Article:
Tsunamis


Tsunamis

Even Hollywood-scale waves fall short when depicting a tsunami’s full size and power.

Read More

A New Tsunami-Warning System

A New Tsunami-Warning System

After successfully testing a long-range underwater communications system that worked under Arctic Ocean ice, an engineering team at Woods Hole…

Read More

Sizing Up the Tsunami Threat

Hakai Magazine

article features research on the R/V Neil Armstrong, and mentions Rob Evans, Dan Lizarralde, and TowCam 

Disaster on the Ground

Chen and Beardsley also used FVCOM to make finely detailed reconstructions of how the tsunami swept ashore in some locations.…

Read More

WHOI Receives $1Million from Keck Foundation for First Real-Time Seafloor Earthquake Observatory at Cascadia Fault

One of the most dangerous faults in North America is the Pacific Northwest’s Cascadia fault – an offshore, subduction zone fault capable of producing a magnitude 9 earthquake that would damage Portland, Tacoma, Seattle, and Victoria, British Columbia, and generate a large tsunami. Yet there are currently no instruments installed offshore, directly above the fault, for measuring the strain that is currently building up along the fault.
But a recent $1 million grant from The W. M. Keck Foundation to scientists at the Woods Hole Oceanographic Institution (WHOI) will change that. An interdisciplinary project led by WHOI geologist Jeff McGuire, an expert in global earthquake seismology and geodesy, and John Collins, director of WHOI’s Ocean Bottom Seismometer Lab, will build and install the first seafloor geodesy observatory above the expected rupture zone of the next great Cascadia earthquake.

Read More

Reconstructing a Tsunami

This simulation, produced by ocean modelers Changsheng Chen and Robert Beardsley using the Finite Volume Community Ocean Model (FVCOM), shows…

Read More

How to Survive a Tsunami

How to Survive a Tsunami

In the aftermath of the 2004 tsunami in the Indian Ocean that devastated villages and cost 230,000 lives, WHOI geophysicist…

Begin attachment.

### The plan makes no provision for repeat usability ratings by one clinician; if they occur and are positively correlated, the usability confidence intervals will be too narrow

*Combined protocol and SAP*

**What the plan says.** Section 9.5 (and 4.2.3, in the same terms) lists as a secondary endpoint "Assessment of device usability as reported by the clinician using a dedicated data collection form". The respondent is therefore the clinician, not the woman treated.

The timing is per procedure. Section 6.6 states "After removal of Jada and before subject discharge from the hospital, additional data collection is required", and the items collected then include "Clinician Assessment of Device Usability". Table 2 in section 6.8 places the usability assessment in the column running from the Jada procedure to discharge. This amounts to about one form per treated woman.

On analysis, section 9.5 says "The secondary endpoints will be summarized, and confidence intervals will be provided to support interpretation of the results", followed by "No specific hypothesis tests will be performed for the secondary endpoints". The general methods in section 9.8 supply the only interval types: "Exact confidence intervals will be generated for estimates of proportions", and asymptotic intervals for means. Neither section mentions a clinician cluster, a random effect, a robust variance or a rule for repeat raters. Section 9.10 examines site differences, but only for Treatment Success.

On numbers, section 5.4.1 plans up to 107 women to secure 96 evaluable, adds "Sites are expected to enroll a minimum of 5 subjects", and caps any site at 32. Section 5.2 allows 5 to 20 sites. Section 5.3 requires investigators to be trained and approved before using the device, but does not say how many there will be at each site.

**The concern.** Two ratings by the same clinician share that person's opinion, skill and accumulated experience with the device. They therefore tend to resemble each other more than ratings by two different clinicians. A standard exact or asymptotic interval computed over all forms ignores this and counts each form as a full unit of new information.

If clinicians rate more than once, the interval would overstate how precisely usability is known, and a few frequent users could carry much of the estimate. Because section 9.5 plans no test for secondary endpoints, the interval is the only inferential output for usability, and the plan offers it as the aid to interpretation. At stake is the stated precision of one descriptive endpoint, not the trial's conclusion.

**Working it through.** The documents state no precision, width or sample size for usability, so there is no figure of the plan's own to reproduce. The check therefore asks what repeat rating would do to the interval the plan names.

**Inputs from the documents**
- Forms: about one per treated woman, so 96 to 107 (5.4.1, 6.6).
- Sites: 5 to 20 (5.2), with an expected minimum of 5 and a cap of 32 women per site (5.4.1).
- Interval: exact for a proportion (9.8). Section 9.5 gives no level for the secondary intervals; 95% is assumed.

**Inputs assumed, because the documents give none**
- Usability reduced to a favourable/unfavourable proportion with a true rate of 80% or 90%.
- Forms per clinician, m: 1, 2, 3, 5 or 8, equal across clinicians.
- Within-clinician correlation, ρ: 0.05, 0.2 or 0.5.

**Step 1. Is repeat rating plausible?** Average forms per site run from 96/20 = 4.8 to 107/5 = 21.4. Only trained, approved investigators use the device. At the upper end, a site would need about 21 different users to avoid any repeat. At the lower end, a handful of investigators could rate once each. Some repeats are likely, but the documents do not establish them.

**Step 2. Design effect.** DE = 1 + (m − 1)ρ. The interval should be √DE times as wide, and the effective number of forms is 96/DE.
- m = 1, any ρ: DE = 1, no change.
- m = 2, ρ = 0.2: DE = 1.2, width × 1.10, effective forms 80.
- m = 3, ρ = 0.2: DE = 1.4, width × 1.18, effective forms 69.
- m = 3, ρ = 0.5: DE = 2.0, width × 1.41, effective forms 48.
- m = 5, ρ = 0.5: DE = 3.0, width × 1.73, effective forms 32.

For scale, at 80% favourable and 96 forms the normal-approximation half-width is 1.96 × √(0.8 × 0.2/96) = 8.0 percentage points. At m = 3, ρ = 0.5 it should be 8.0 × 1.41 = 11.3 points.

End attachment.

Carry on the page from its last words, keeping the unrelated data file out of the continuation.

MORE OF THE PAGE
Read More

Anatomy of a Tsunami

While tsunamis can neither be prevented nor precisely predicted, people educated about particular warning signs can save their own lives…

Read More

Building a Tsunami Warning Network

Building a Tsunami Warning Network

Since the great Indonesian earthquake and tsunami of December 26, 2004, policy-makers and scientists around the globe have been embracing a rare moment of public attention on the oceans, accelerating plans to create a comprehensive tsunami-warning network and to make citizens better prepared for the next massive wave. Another potent earthquake along the same fault on March 28, 2005, has increased that sense of urgency.

Read More

Tsunamis in the Caribbean? It’s Possible.

Tsunamis in the Caribbean? It's Possible.

In a study published Dec. 24, 2004, in the Journal of Geophysical Research, Woods Hole geologists Uri ten Brink and Jian Lin reported a heightened earthquake risk from the Septentrional fault zone, which cuts through the highly populated Cibao valley in the Dominican Republic.

Read More

Undersea Cracks along Continental Shelf Could Trigger Tsunamis along U.S. East Coast

Potential landslides on the outer continental shelf and slope along the Mid-Atlantic coast could trigger tsunamis that might have devastating effects on populated coastal areas. In a paper published in the May 2000 issue of the journal Geology,Neal Driscoll of the Woods Hole Oceanographic Institution and colleagues Jeffrey Weissel of Columbia University??A?s Lamont-Doherty Earth Observatory and John Goff of the University of Texas at Austin say newly discovered cracks along the edge of the continental shelf could be an early warning sign that the seafloor is unstable in these areas.

Read More